Four Ways Robots Could Transform the Future of Fish Farming
Experts in fish farming and robotics gathered in Woods Hole, MA, this week to discuss how they could work together to produce more seafood with less money, less risk to humans, and less damage to the environment.
To give you an idea, here's what fish farming in U.S. waters looks like right now.
Currently, about half of all seafood is farmed and experts say the industry could double in the coming decade. That will likely mean expanding aquaculture operations into deeper, off-shore waters. And, because of the greater distance, cost, and risk involved in open-ocean farming, robots and other computer-operated systems are expected to play a larger role.
“Once you move a fish farm away from the coast into more exposed waters that are at greater distance from shore facilities," explains Hauke Kite-Powell, an aquaculture policy research specialist at Woods Hole Oceanographic Institution, "it becomes very expensive to do things there the way they are traditionally done in near-shore farms that rely pretty heavily on people.”
Here are five examples of game-changing ideas put forward at a recent workshop on robotics and automation in aquaculture:
- Self-propelled, roving fish cages: The best jobs to automate are those that are dull, dirty, or dangerous. And what's more boring than towing a fish cage at a speed of just a few knots (the only thing neck-breaking about that is the possibility of whiplash from nodding off)? Response Marine of Newburyport, MA, is looking to make this a job of the past with TowDrone, a seventeen-foot long, self-driving tow-boat. Or, you could go one step further, and just put the propellers straight onto the fish cage itself. Both options are in protoype phase.
- Meals on demand: Once a fish cage has driven itself to the appropriate location, why bother sending people out there to feed the fish? Instead, some envision cages equipped with a network of sensors that monitor environmental conditions, including oxygen levels, water temperatures, waves, and current speeds. That information could be sent to a computer that would determine when and how much to feed the fish, and then send the command to an automated food dispenser.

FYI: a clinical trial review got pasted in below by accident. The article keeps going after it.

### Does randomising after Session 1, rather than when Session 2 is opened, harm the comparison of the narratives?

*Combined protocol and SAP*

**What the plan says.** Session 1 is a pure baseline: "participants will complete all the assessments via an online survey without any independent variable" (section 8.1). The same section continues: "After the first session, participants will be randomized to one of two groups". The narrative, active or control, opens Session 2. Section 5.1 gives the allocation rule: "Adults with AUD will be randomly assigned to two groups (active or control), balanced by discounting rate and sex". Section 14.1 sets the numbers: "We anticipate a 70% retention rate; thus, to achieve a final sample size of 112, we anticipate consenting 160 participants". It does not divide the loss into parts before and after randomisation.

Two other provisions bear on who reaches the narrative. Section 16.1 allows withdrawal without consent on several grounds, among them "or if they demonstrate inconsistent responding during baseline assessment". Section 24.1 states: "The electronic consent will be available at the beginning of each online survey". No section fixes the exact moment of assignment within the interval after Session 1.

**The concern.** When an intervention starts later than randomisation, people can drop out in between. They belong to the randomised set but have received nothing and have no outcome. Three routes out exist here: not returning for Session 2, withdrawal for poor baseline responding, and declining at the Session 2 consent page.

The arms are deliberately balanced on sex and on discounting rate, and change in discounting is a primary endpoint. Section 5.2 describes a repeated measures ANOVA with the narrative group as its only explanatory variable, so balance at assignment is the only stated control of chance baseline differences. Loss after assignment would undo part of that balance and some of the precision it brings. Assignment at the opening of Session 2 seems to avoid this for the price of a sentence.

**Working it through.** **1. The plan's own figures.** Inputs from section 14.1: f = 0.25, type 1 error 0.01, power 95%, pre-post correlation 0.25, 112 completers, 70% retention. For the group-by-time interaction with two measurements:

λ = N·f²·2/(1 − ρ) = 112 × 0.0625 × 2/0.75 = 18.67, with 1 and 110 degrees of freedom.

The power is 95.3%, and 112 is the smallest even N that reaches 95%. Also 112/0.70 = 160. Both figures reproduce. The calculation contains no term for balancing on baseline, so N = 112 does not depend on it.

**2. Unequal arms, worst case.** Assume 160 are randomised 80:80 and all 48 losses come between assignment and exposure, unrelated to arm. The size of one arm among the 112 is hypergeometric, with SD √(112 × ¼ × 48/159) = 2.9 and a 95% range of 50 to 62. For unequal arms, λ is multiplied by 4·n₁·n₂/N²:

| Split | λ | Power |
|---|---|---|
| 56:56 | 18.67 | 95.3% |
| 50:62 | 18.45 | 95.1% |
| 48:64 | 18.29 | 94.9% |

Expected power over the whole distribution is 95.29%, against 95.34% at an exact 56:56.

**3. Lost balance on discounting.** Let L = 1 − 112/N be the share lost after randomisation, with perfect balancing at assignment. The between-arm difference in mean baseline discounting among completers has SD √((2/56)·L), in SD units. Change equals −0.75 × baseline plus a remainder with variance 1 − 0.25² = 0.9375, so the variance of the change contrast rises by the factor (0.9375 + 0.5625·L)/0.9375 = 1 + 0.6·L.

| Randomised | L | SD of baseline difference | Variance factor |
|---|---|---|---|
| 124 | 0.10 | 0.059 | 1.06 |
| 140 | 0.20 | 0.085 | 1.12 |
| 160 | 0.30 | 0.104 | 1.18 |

- Undercover water quality monitor: But why stop with innocuous little sensors placed around the edges of the cage? If you want to know what conditions the fish are experiencing, you need to get in among them. Boston Engineering's Ghost Swimmer is a five-foot long, tuna-, or perhaps shark-shaped, robot that even swims like a fish - with a tail fin, rather than a propeller. It's currently used by the Navy for various reconaissance tasks, but a modified (perhaps less predatory) version could be used to spy on farmed fish, instead.
- Underwater maid service: One last thing to complete the robotic fish farm - a net-cleaning robot. Believe it or not, such a thing already exists and is in use in some fish farms, particularly in Europe.
Despite all these exciting ideas, most agree that fully automated fish farming is a long way off, and may never materialize. But there's equal consensus that the next five to ten years will bring big changes in how seafood is farmed.
With a long history of commercial fishing, and both academic and private-sector leaders in ocean research and underwater robotics, Massachusetts is in a position to capitalize on the growth and automation of aquaculture.
"There will still be people there, probably on a daily basis," says David Kelly, chief technology officer for fish farm manufacturer InnovaSea, adding that there will be fewer people and they'll be more efficient, thanks to robotic assistance. "There’ll be more use of robotics for monitoring. Some tasks that are done with a great burst of effort in a short period of time could be spread out with a robot working slower but more continuously around the clock, to do certain functions, like cleaning of nets. And I think you’ll see a balance.”
Growth in both aquaculture operations, and in research and development of new aquaculture technologies, could be a boon to coastal communities in Massachusetts hit hard by the decline in commercial fishing.
"Some communities are already benefiting," says Hauke Kite-Powell, a research specialist at Woods Hole Oceanographic Institution. "In the long term, especially, traditional fishing ports like Gloucester and New Bedford and many others could benefit tremendously from becoming shore bases shore-side support centers for ocean farming.”